Tag Archives: ichi-go ichi-e

Time to be gentle with each other

plum blossom

This morning on the train I annoyed a commuter. I didn’t mean to, and I suspect his day had already started badly by the time he encountered me, but I annoyed him all the same. He was around sixty and wearing a mask, since the hay fever season has started. I am fortunate to not have to face the daily crushed commute, but when I do get on a rush hour train I like to listen to music to block out everything else. Armed with my trusty iPod I squeezed onto the train and turned on some music. He immediately fixed me with an icy stare and I quickly hit stop. He looked away, so I pressed play and his eyes swivelled back to me. Music off again, he looked away. I started to listen again, and this time waited a few seconds. He fixed me with a venomous, beady-eyed stare, he was definitely annoyed with me. I turned the music off and could hear him muttering, ‘urusai’, ‘noisy’ and not wishing to incur any more wrath I stood in silence for the rest of the journey.

Now, I didn’t take out the ear buds, I was not going to surrender so easily, but as I stood music-less in the great crush of people, and looked at all the other commuters happily plugged into their smart phones and iPods I wondered what I had done to upset him so.  Maybe I was the closest noisy person. Maybe I was more easily separated from the crowd because I’m not Japanese. Maybe he had bad hay fever this morning. Maybe he hates his job. Maybe he didn’t enjoy his weekend. Maybe he doesn’t like Monday mornings. I hope I didn’t spoil his whole day.

Living in Japan it’s easy to forget how to roll with the more feisty approach to interaction I encounter in Europe. Here we are aiming for wa, harmony, and the education system inculcates this subjugation of the individual to the group. Students learn to work together, in club activities, for sports days and culture festivals. The individual who, for example, asserts his right to be hissy on a crowded train is not playing by the rules. His safety catch was off and I didn’t know what he might do next.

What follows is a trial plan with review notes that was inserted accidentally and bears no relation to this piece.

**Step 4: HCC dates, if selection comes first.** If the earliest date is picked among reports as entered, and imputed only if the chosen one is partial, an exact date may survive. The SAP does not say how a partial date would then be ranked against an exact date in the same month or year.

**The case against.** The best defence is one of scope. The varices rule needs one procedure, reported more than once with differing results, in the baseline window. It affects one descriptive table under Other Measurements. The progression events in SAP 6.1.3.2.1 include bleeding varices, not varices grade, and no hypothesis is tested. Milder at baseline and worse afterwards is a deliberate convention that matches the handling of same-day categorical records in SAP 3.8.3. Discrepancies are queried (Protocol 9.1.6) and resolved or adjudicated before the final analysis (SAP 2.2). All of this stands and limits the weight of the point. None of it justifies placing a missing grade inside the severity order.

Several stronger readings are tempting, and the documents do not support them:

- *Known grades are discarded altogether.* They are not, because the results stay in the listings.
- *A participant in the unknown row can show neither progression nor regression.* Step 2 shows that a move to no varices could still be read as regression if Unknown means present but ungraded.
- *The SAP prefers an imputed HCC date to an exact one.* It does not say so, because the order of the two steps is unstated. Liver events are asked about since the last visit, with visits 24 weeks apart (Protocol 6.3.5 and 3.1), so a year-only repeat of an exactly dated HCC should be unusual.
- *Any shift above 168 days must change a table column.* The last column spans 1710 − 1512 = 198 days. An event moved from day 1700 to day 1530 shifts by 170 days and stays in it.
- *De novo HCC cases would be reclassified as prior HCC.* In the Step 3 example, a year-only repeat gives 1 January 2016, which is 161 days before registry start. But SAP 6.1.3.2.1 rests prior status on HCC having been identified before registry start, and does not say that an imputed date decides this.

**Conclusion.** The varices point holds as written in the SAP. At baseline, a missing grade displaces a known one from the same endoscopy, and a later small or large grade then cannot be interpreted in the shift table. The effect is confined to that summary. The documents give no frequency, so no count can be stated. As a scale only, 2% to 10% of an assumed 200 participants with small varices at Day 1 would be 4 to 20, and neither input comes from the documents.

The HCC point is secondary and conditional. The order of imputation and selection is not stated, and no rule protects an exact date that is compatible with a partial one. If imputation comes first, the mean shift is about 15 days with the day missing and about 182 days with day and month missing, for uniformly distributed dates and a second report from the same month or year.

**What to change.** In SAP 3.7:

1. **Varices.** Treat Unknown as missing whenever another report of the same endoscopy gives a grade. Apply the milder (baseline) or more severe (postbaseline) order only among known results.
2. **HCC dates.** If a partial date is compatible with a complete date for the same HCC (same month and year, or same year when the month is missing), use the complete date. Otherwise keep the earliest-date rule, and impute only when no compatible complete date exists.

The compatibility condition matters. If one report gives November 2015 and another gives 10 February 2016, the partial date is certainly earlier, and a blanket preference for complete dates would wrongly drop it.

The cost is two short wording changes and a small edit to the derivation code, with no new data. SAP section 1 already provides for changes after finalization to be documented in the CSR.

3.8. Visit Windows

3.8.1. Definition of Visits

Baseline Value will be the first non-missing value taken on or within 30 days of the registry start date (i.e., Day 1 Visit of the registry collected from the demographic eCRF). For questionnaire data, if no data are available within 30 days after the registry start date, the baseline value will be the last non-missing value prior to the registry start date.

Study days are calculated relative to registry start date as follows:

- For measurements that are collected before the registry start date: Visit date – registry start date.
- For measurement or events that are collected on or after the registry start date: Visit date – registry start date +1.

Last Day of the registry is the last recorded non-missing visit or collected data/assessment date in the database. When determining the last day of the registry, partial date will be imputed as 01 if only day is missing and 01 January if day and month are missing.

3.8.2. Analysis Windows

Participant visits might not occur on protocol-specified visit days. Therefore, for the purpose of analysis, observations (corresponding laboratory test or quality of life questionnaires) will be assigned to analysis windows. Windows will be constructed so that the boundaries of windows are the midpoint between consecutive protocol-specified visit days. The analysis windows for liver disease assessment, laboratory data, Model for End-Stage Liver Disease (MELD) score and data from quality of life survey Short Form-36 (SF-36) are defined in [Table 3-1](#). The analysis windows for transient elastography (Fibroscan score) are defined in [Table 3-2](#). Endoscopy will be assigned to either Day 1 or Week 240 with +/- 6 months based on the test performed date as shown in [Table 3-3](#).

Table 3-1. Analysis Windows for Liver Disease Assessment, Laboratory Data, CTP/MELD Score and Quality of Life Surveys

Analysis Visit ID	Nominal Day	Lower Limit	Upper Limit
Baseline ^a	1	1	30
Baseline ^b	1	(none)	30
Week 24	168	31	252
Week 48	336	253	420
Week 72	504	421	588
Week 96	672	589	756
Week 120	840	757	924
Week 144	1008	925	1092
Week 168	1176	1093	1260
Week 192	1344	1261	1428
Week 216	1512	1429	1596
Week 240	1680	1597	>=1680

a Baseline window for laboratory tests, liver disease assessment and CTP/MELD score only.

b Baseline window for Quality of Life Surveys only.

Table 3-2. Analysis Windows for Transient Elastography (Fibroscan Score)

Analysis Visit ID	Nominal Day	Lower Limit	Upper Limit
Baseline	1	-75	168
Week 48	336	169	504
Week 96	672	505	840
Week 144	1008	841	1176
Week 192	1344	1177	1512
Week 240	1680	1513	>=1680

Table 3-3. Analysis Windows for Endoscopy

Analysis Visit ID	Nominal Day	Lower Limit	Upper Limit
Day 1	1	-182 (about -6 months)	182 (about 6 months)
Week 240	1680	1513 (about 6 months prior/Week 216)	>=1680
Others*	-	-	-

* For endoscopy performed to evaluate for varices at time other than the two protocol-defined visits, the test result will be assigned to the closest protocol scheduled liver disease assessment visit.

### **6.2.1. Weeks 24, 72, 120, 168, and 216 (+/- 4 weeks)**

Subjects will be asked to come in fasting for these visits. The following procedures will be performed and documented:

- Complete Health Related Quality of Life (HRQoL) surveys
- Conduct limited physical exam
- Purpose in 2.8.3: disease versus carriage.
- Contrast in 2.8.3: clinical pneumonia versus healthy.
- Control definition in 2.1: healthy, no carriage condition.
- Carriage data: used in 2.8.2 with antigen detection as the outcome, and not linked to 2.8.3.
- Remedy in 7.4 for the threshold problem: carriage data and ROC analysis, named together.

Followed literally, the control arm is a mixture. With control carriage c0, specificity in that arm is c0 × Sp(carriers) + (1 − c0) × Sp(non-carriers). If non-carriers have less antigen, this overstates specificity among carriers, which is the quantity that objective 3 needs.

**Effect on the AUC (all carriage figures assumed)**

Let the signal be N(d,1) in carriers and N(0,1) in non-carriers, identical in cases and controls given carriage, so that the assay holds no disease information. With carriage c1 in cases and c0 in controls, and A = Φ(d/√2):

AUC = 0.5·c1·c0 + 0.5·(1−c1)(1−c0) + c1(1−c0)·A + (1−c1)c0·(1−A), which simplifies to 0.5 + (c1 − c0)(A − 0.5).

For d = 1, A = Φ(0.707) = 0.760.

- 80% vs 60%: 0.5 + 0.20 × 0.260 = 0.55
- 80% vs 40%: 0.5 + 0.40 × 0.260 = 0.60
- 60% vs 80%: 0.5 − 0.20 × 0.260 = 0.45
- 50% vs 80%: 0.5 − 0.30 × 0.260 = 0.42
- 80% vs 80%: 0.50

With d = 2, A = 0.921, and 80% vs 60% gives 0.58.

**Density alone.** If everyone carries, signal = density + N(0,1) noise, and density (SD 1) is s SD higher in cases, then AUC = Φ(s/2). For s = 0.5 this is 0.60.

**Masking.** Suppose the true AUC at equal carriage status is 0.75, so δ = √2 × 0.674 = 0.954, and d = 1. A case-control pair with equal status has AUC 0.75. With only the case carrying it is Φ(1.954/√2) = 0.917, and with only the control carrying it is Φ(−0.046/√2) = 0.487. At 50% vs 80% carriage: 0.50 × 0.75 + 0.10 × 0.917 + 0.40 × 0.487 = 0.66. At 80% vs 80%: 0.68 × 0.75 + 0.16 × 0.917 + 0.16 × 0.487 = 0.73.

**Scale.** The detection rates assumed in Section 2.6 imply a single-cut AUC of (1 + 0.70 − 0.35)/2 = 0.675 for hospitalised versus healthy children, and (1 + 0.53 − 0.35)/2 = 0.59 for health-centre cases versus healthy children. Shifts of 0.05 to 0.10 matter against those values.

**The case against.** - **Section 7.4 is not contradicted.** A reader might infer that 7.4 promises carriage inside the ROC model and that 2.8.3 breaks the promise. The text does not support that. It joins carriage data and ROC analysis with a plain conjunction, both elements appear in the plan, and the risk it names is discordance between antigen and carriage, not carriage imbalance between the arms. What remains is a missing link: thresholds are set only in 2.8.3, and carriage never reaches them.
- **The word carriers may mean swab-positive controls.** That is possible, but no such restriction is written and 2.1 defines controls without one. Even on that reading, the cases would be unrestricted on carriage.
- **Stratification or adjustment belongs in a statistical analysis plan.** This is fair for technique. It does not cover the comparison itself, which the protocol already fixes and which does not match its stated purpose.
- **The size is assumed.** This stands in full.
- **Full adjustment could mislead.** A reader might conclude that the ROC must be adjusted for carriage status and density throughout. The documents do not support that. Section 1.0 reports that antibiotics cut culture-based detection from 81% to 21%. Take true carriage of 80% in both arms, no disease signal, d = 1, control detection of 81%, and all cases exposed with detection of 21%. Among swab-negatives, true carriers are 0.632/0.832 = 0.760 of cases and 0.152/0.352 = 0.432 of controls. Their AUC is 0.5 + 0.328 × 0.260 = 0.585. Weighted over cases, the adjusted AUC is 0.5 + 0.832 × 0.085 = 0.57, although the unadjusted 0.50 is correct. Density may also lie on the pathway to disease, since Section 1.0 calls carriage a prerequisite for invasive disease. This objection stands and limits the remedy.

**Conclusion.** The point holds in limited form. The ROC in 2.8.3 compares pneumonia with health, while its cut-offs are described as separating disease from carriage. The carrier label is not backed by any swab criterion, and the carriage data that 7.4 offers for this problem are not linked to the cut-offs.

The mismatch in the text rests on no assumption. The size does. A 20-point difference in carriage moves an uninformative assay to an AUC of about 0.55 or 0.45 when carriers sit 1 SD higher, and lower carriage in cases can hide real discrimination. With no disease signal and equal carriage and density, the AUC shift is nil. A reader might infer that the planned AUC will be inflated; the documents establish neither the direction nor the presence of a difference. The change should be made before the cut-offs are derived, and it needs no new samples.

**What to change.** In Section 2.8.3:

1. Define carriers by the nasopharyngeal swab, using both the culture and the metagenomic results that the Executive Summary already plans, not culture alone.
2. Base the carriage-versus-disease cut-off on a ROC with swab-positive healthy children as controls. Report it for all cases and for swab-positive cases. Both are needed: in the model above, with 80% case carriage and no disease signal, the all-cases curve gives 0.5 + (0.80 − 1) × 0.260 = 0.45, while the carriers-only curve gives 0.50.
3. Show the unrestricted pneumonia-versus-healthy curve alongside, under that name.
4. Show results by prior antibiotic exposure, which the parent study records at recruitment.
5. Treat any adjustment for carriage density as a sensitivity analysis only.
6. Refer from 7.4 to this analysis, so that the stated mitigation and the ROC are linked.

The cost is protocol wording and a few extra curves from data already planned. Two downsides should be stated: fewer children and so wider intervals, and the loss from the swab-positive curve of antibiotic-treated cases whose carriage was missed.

Standing there wondering what on earth could be going on, listing all the possible stressors, I realised that there is a tiredness in the air. We have had a cold winter and we’re ready for spring. The plum blossoms are blooming, so are the early cherry blossoms, but it’s still cold. For students and teachers it’s almost the end of the school year, bringing tests and grading with it. Tree pollen is already in the air, starting with the most dreaded of all, Japanese cedar, planted widely after the war to counter deforestation and now widely responsible for the itchy misery of millions.

Most of all, tomorrow is March 11th. The 3rd anniversary of the Great East Japan Earthquake, the M9 earthquake and the monster tsunami that devastated Tohoku.  I wrote about this last year, and it is frustrating to write that there are still 267,000 people living in temporary housing.


While we all say we have not forgotten about Tohoku, we (collectively) seem remarkably able to live with this fact and more. Of course, we don’t live with the reality. The people of Tohoku do that. On the Japan Times website there is this heartbreaking article about the children of Fukushima, unable to play outside: